Clemson University officials announced a collaboration with the Massachusetts Institute of Technology on a new way to teach the skills needed to work in a high-tech industry that is key to creating a faster wireless internet.
The collaboration with MIT will give students and technologists across the country a new and interactive way to learn about manufacturing the light-based technologies that are crucial for a host of next-generation products and services, including high-speed wireless networks, according to a news release.
The experience will be designed to teach students about photonics manufacturing but not in the traditional book-and-lecture format. Students will learn in online “modules” that incorporate virtual reality, augmented reality, videos and programs that teach but in some cases feel like video games, the news release said.
Researchers expect their approach to make complex topics in photonics manufacturing more accessible to a wider range of students. The team developing the curriculum includes researchers from the MIT, Clemson and the University of Arizona.
Photonics manufacturers make optical fiber and a wide range of devices used in modern technology, including the internet, lasers and CT scans.
It’s a large and growing global industry, with a domestic cluster of companies already making considerable amounts of optical fiber in Georgia, North Carolina, and the Northeast, said John Ballato, the Sirrine Endowed Chair of Optical Fiber at Clemson. Optical fiber will be in even higher demand as 5G wireless networks are installed and begin carrying vast amounts of data that enable new technologies, such as car-to-car communication, he said in the news release.
“You’ve got to put even more fiber up the poles, down the roads and into buildings,” Ballato said in the release. “Some of these companies are setting up entirely new fiber-fabrication facilities just for the coming 5G expansion.”
A special focus of the project is integrated photonic, a technology that uses circuits powered by light and is rapidly emerging within the advanced manufacturing scene. This integration of light and electronics can be used to do things such as send signals from computer chips directly into optical fibers at ultra-high speeds, the news release said.
AIM Photonics, one of 14 Manufacturing USA institutes, is leading the charge to develop advanced manufacturing capabilities in this new area, specializing in fabrication, testing, and packaging. Lionel C. Kimerling, the Thomas Lord Professor of Materials Science and Engineering at MIT, is helping support the education and workforce development activities of AIM Photonics, and these educational modules will be used for training employees to meet workforce demands in integrated photonics, according to the release.
About 40 educational modules will be rolled out over the next three years, and researchers plan to package them as the virtual manufacturing lab. Some will target technical colleges, while others will be geared for undergraduates and graduate students at universities and four-year colleges, according to the release.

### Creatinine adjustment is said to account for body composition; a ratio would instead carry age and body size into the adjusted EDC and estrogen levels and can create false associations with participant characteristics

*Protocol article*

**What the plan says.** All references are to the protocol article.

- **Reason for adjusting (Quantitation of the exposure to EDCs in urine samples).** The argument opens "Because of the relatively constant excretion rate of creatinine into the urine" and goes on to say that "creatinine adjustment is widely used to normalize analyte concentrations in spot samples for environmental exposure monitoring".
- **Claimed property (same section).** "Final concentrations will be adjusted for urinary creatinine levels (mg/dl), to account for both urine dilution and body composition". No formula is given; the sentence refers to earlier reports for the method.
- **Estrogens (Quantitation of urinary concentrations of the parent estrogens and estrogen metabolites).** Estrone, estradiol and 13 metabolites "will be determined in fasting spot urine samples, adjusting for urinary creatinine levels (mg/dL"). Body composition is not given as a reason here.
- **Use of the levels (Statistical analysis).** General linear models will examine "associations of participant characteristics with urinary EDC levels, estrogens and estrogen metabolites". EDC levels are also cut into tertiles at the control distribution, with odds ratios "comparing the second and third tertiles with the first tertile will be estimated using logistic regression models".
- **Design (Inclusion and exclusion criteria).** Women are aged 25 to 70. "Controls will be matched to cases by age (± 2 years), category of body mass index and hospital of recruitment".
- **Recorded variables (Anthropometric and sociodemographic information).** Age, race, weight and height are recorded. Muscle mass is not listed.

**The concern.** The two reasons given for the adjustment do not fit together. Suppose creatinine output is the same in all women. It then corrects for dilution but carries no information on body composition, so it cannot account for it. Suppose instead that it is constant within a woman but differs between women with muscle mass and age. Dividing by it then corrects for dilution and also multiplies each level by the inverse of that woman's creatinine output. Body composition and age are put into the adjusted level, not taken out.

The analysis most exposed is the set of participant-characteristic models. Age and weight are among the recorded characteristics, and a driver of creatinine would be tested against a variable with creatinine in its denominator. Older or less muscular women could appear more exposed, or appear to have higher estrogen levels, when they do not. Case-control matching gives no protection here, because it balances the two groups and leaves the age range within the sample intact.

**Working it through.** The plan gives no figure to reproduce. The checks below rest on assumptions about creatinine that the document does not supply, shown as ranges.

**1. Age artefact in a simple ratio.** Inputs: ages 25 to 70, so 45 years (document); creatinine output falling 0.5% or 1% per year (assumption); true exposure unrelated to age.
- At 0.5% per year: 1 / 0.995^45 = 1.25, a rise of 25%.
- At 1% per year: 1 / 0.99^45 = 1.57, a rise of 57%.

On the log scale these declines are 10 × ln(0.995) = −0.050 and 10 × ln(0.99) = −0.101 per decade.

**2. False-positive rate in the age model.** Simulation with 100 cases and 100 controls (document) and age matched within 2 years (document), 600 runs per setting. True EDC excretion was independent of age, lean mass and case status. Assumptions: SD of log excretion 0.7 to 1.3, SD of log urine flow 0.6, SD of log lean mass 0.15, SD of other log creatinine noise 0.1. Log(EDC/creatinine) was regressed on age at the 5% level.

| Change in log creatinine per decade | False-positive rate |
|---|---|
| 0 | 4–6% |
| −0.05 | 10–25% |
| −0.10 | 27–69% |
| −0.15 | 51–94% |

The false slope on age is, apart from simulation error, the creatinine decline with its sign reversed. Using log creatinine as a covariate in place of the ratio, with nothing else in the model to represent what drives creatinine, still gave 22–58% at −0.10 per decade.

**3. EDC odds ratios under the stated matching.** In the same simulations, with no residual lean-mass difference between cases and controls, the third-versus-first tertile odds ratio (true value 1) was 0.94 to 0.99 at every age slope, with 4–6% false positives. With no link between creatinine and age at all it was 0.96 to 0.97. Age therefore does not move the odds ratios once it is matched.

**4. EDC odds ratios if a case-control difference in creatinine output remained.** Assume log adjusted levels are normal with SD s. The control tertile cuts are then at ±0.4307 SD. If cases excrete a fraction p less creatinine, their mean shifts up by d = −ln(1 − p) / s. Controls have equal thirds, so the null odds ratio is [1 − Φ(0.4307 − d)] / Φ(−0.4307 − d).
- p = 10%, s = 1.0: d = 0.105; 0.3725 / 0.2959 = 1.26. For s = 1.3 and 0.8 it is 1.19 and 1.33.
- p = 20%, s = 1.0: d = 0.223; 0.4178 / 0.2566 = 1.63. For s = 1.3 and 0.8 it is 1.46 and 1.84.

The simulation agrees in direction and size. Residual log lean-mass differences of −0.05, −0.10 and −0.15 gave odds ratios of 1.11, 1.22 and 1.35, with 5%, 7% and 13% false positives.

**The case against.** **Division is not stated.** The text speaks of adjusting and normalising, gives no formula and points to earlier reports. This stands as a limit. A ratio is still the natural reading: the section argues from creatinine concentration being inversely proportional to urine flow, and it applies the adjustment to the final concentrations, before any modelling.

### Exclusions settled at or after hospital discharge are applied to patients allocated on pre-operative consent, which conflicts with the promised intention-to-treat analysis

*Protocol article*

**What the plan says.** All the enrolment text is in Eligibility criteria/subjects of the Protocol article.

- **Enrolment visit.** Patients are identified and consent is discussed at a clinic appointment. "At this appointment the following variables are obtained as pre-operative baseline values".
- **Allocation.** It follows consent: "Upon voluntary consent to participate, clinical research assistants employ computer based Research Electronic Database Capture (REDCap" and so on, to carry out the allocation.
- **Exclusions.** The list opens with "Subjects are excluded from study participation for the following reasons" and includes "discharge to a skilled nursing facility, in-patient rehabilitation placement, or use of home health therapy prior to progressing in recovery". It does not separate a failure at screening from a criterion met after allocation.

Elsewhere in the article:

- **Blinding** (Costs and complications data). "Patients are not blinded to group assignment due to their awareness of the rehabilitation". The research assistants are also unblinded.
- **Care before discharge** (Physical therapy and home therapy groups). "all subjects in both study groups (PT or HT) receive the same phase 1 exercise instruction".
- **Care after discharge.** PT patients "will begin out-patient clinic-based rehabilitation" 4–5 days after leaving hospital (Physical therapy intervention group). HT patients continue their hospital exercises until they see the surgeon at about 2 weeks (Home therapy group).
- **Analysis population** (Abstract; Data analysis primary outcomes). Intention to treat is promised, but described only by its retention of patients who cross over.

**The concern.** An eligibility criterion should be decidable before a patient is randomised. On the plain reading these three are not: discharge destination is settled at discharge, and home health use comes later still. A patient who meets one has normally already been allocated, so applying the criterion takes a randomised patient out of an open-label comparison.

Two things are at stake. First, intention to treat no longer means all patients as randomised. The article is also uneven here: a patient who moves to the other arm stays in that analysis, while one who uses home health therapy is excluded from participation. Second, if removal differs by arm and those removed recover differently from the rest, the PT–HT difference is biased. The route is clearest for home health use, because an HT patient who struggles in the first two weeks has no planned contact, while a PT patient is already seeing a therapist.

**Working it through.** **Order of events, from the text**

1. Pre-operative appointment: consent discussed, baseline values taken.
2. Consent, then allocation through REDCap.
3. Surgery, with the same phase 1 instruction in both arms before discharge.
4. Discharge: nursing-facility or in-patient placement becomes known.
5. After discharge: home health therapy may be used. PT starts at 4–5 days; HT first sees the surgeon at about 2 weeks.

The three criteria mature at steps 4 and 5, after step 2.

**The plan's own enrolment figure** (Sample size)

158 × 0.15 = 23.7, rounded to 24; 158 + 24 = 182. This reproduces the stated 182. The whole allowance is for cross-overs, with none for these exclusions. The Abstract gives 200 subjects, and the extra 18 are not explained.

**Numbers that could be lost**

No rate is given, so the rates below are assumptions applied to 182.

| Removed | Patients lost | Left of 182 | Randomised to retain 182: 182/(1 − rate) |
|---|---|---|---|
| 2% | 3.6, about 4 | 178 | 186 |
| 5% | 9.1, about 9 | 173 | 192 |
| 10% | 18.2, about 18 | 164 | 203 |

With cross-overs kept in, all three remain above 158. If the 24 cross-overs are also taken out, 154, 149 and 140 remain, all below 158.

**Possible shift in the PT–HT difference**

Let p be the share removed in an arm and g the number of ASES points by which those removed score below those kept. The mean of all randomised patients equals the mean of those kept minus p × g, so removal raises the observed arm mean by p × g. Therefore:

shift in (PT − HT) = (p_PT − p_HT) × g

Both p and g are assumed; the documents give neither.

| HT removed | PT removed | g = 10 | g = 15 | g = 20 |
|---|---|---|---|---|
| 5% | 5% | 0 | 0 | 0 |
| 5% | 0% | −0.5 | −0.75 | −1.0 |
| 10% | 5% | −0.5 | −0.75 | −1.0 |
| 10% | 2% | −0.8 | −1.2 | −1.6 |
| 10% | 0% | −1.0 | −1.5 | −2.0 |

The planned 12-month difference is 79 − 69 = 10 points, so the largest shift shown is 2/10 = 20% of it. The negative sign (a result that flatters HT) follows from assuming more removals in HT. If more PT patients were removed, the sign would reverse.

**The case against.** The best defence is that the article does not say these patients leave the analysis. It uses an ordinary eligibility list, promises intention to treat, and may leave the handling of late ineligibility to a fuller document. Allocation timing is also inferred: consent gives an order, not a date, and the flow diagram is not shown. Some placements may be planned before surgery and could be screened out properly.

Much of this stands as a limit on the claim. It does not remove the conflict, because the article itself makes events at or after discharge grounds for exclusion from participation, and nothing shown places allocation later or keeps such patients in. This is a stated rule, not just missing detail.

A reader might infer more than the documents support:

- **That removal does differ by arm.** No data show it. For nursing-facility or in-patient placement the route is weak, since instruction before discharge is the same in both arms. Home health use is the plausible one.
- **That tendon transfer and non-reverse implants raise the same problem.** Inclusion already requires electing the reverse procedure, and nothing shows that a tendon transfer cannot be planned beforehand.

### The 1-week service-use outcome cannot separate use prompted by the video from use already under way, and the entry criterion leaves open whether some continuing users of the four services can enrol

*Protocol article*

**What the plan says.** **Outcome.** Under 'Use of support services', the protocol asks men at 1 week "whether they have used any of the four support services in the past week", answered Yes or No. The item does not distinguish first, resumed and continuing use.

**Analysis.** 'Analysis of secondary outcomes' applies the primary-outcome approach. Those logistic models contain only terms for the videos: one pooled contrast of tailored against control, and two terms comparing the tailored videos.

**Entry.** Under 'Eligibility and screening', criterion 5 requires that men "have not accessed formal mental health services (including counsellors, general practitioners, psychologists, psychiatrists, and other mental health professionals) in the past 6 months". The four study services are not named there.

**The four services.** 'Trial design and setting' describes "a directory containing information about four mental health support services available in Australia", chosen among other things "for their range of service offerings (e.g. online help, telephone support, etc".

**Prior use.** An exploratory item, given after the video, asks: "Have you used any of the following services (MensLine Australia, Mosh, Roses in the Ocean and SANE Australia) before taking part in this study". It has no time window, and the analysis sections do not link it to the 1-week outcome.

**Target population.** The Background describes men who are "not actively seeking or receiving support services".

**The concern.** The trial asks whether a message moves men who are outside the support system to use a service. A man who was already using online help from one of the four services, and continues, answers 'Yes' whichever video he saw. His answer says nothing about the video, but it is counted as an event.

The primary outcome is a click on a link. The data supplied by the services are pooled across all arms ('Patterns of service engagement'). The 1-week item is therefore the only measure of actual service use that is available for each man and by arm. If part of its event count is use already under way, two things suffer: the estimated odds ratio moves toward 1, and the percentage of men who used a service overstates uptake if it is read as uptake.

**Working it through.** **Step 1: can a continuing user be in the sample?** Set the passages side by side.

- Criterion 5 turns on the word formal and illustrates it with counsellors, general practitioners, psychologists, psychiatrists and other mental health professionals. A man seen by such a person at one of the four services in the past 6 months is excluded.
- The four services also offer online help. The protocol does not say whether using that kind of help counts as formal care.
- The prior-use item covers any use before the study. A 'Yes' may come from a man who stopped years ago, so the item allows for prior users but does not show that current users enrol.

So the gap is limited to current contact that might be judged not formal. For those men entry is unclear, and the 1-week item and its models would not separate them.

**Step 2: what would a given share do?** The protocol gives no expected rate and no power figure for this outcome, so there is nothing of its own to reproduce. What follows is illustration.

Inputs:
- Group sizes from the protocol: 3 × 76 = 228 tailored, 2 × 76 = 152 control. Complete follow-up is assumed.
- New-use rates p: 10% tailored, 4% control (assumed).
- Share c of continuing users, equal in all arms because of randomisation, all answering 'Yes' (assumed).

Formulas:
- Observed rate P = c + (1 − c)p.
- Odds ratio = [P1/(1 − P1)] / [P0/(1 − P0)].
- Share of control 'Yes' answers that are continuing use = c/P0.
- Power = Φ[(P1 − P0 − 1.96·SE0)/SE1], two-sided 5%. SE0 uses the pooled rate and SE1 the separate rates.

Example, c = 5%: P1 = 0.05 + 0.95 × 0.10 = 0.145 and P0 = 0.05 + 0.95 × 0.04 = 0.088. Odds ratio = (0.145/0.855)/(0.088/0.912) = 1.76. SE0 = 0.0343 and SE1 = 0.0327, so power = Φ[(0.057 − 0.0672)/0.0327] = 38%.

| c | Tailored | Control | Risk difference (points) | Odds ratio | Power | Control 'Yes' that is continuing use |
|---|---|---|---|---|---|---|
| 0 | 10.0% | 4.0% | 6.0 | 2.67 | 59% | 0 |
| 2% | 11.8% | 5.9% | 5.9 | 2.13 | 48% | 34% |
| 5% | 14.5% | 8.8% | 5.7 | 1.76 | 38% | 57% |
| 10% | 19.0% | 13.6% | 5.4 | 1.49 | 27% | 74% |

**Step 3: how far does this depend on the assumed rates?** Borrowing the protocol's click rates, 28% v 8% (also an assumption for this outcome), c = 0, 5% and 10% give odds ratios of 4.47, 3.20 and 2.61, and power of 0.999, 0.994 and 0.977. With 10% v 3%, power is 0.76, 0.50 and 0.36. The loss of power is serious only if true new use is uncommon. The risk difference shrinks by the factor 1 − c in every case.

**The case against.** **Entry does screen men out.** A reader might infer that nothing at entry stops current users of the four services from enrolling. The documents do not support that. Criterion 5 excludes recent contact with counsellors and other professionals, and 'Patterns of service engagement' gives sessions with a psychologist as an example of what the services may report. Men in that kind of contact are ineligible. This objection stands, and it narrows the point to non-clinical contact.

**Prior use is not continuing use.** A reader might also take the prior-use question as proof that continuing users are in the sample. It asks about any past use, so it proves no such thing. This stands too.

The modules will be offered through Clemson’s EducateWorkforce.com website.
The new modules are aimed at doing for photonics manufacturing what researchers from the Clemson University Center for Workforce Development have done for other forms of advanced manufacturing. Modules created there have been used in 22 states, including South Carolina, according to the release. In one module, students navigate an automotive factory from a first-person viewpoint similar to a video game, but they search for safety violations instead of zapping space aliens.
The researchers leading Clemson’s share of the photonics manufacturing project are Ballato and Kapil Chalil Madathil, the director of technology operations for the Clemson University Center for Workforce Development.
“We can then develop the relevant curricula,” Ballato said in the release. “As the nation’s premiere optical fiber research and education program, Clemson is well positioned to partner on this project. Clemson is one of only a handful of universities in the world with the level of expertise we bring to the table.”
Chalil Madathil will take the information he learns from Ballato and other subject matter experts, including several at MIT, and then work with a team to create the modules. He said that virtual and augmented reality have the potential to transform multiple fields of study, including photonics manufacturing.
“In this project, we’ll be working with an interdisciplinary team of photonics engineers, scientists and workforce development specialists to design the next generation of learning systems and environments,” Chalil Madathil said in the release. “I’m excited about the modules we will deliver, which could have a profound impact on the photonics workforce and building the next generation of technicians, engineers and scientists.”